Zero Hedge, Kaus Note GM 'Channel Stuffing' Ahead of and After IPO; Press Ignores

December 7th, 2010 1:30 PM

A few weeks ago, just before GM's initial public offering went to the market (at the Washington Examiner; at BizzyBlog), I noted that Multi-Government/General Motors had spent the past several months shipping more cars than its dealers were selling, to the point where dealer stocks represented an unusually high number of days of dealers' sales.

GM's December 1 press release made that trend even more obvious, as month-end dealer inventory rose to 536,000 units, about 30% higher than May's level.

As seen below, the trend was already pretty obvious in October, and a vigilant press should have been alert enough to notice it and attempt to gauge its financial impact:


Mickey Kaus at Newsweek linked to Zero Hedge, which picked up on the point last week. Kaus's caustic comment:

General Motors' cars are piling up on dealers' lots again, the result of an apparent production surge designed to force sales during September and October in order to make the numbers look good for GM's November IPO ... sorry, I mean in order to maximize shareholder value!

That is indeed the important takeaway, which Zero Hedge, in erroneously claiming that dealer sales to consumers have been misstated, strangely missed.

Kaus is right when he asserts that overstuffing dealers with vehicles improves GM's (but not dealers') "numbers," namely sales, gross profit and earnings before interest and taxes (EBIT), as I noted in mid-November:

... once a vehicle is on the truck and leaves the (GM) factory, it’s a sale (on GM's books).


... You might be surprised at how much maximizing product shipped out the door — to heck with the long-term consequences — enhances reported profits. That’s because the variable costs associated with producing a vehicle are fairly low when compared to its selling price.


The only truly direct costs involved in vehicle production are materials, direct labor, and directly-consumed energy. Virtually everything else is at least in the short run essentially fixed, i.e., they are costs that will be incurred anyway regardless of the level of production. For example, you’re going to have a certain level of supervision no matter what; the costs of supervision don’t increase much, if at all, if production increases within a certain range. Pretty much the same number of workers will be involved with maintenance whether you’re producing 60 cars an hour or 80. Many fringe benefits, particularly health care costs, aren’t affected by production levels. You’re going to have to keep your factories’ lights on no matter how many cars they produce. Property taxes don’t change. Depreciation charges are fixed in the short run.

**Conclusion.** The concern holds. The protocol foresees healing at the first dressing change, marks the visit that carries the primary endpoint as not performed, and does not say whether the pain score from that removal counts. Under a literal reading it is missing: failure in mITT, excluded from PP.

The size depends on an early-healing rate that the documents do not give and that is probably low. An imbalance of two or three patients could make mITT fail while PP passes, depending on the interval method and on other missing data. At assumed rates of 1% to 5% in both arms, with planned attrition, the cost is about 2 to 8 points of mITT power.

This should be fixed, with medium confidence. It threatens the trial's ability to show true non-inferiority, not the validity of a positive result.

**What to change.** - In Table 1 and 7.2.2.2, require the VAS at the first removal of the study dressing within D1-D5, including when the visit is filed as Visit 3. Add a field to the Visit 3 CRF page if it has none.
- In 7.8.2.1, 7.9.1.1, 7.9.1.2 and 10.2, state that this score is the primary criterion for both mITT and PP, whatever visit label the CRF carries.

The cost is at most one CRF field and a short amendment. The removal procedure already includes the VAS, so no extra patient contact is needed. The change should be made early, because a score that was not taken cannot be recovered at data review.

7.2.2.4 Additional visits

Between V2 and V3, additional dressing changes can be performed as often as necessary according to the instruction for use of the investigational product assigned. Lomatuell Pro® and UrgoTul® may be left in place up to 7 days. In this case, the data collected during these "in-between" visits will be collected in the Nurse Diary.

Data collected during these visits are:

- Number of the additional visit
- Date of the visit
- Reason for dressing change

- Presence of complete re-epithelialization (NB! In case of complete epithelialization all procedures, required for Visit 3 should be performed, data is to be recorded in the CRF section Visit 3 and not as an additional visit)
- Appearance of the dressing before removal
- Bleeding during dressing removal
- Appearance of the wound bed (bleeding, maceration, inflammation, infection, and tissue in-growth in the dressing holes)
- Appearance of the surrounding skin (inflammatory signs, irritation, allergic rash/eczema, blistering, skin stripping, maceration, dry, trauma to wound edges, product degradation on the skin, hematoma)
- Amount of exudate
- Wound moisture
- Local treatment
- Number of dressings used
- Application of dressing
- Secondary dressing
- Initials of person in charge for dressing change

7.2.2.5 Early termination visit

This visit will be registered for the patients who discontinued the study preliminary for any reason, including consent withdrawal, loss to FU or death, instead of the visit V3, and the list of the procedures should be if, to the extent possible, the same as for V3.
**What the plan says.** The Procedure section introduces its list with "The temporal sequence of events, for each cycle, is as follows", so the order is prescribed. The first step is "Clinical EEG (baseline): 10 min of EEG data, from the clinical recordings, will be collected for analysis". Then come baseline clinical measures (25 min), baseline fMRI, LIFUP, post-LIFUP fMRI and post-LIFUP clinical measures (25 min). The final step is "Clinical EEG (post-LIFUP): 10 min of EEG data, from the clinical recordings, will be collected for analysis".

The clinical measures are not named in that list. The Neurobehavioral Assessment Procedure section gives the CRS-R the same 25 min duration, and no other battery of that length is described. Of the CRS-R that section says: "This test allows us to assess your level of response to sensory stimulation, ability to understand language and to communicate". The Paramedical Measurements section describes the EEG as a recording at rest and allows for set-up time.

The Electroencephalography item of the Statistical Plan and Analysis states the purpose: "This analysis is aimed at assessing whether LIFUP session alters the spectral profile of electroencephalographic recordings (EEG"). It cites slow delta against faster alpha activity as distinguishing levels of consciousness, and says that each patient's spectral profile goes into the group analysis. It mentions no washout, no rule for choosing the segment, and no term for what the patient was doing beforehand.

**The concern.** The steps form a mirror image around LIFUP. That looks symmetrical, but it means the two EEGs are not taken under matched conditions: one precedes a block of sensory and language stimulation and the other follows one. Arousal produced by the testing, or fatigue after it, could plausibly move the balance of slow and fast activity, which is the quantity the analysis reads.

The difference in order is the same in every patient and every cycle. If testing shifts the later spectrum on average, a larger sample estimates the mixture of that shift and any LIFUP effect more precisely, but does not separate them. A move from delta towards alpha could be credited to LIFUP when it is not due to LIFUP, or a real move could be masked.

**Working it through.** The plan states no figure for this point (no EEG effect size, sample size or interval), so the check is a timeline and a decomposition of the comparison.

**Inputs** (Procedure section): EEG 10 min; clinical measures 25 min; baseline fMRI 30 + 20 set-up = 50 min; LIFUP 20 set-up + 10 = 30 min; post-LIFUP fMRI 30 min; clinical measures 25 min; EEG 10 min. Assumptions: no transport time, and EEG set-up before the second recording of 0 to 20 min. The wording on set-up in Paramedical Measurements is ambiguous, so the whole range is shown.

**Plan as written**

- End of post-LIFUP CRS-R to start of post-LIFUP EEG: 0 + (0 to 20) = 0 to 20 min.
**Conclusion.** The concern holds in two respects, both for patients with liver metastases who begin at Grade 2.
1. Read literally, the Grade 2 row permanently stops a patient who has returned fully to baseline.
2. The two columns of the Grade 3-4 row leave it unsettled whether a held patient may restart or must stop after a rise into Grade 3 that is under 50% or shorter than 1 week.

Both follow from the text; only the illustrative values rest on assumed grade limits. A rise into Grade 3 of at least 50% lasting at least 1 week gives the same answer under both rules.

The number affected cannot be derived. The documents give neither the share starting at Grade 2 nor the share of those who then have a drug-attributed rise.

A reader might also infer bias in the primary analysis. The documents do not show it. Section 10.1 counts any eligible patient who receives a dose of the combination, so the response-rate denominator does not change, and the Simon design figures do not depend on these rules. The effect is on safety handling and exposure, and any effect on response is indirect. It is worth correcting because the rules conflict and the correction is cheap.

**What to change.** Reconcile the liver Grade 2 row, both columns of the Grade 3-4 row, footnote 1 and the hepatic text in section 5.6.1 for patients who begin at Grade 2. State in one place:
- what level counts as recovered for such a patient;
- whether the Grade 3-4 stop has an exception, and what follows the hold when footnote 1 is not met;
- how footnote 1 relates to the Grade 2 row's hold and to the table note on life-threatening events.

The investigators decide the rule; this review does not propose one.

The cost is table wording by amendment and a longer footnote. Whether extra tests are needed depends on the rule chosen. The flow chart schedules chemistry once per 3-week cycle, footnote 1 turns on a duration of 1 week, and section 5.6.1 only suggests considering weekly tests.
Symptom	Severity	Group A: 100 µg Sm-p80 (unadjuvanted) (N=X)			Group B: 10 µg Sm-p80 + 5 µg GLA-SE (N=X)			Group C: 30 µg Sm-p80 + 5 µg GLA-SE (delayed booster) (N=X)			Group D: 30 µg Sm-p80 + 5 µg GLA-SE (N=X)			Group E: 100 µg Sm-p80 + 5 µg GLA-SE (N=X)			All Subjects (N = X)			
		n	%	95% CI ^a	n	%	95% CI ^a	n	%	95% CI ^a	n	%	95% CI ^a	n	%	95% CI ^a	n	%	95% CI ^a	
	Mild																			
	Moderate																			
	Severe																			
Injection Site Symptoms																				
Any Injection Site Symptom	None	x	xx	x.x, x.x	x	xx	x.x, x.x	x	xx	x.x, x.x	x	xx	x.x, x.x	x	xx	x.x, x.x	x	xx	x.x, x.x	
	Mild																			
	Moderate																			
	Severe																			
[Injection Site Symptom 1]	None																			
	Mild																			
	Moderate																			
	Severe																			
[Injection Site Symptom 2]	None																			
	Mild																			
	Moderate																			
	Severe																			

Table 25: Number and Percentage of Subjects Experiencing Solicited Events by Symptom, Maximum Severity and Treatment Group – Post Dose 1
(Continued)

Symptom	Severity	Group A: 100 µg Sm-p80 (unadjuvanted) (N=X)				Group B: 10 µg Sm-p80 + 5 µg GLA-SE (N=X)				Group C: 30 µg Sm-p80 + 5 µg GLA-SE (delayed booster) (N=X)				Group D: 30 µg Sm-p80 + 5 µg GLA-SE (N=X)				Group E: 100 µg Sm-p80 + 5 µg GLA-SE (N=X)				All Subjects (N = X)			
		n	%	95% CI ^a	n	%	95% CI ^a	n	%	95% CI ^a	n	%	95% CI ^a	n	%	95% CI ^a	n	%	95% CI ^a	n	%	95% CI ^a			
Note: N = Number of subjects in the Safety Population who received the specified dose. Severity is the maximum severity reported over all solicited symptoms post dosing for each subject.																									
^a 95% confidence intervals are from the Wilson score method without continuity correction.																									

... in 2007, Forbes Magazine (reported that) "Strategy consultant AlixPartners estimates a manufacturer earns $8,000 to $14,000 variable profit on each pickup it sells, but zero to $6,000 on each car."


Thanks to cost reductions achieved in its encounter with bankruptcy, GM’s variable profit is probably near the high end of both ranges; it wouldn’t surprise me if its variable profits are even higher. But to be conservative in the accounting sense, let’s assume that the variable profit numbers are $12,000 each for pickups (light trucks) and $5,000 for cars.


... (Considering that) GM’s domestic product mix is currently about 36% cars and 64% light trucks ... about $663 million of ... sent-ahead profit has occurred since May’s trough in dealers’ days sales in inventory ... Serious talk of the company going public began at about that time. Coincidence?

Shipped-ahead EBIT during the last four reported months (August, September, October, and November) has amounted to a similarly estimated $1.06 billion, which is surely a very significant percentage of the company's EBIT from its North American operations during that same period (since the analyzed months cross over quarters, it's not directly estimable):


To be fair to GM, Ford's days of sales in dealer inventory, based on data available in its quarterly 10-Q filings, has been as high as 85 days. But that was in June, ahead of plant shutdowns; GM made a big deal during the summer that many of its plants weren't shutting down. The number of days of sales in dealer inventory at Ford as of September 30 was about 75.

Ford has one other thing going for it which would justify higher dealer inventories, namely a defensible expectation that sales will continue to boom. Ford's U.S. year-to-date unit sales are up 21% through November, while GM's are up only 7%.

Memo to Tom Krisher and Dee-Ann Durbin, who are supposed to be covering the car industry beat at the Associated Press, along with many other potential establishment media reporters: A government-controlled car company overstuffing dealer inventories for the apparent purpose of goosing reported sales and profits to make its books look good just before and after its IPO is what people in journalism used to call "a story." Where have you been?

Oh, I'm sorry, I forgot:


Cross-posted at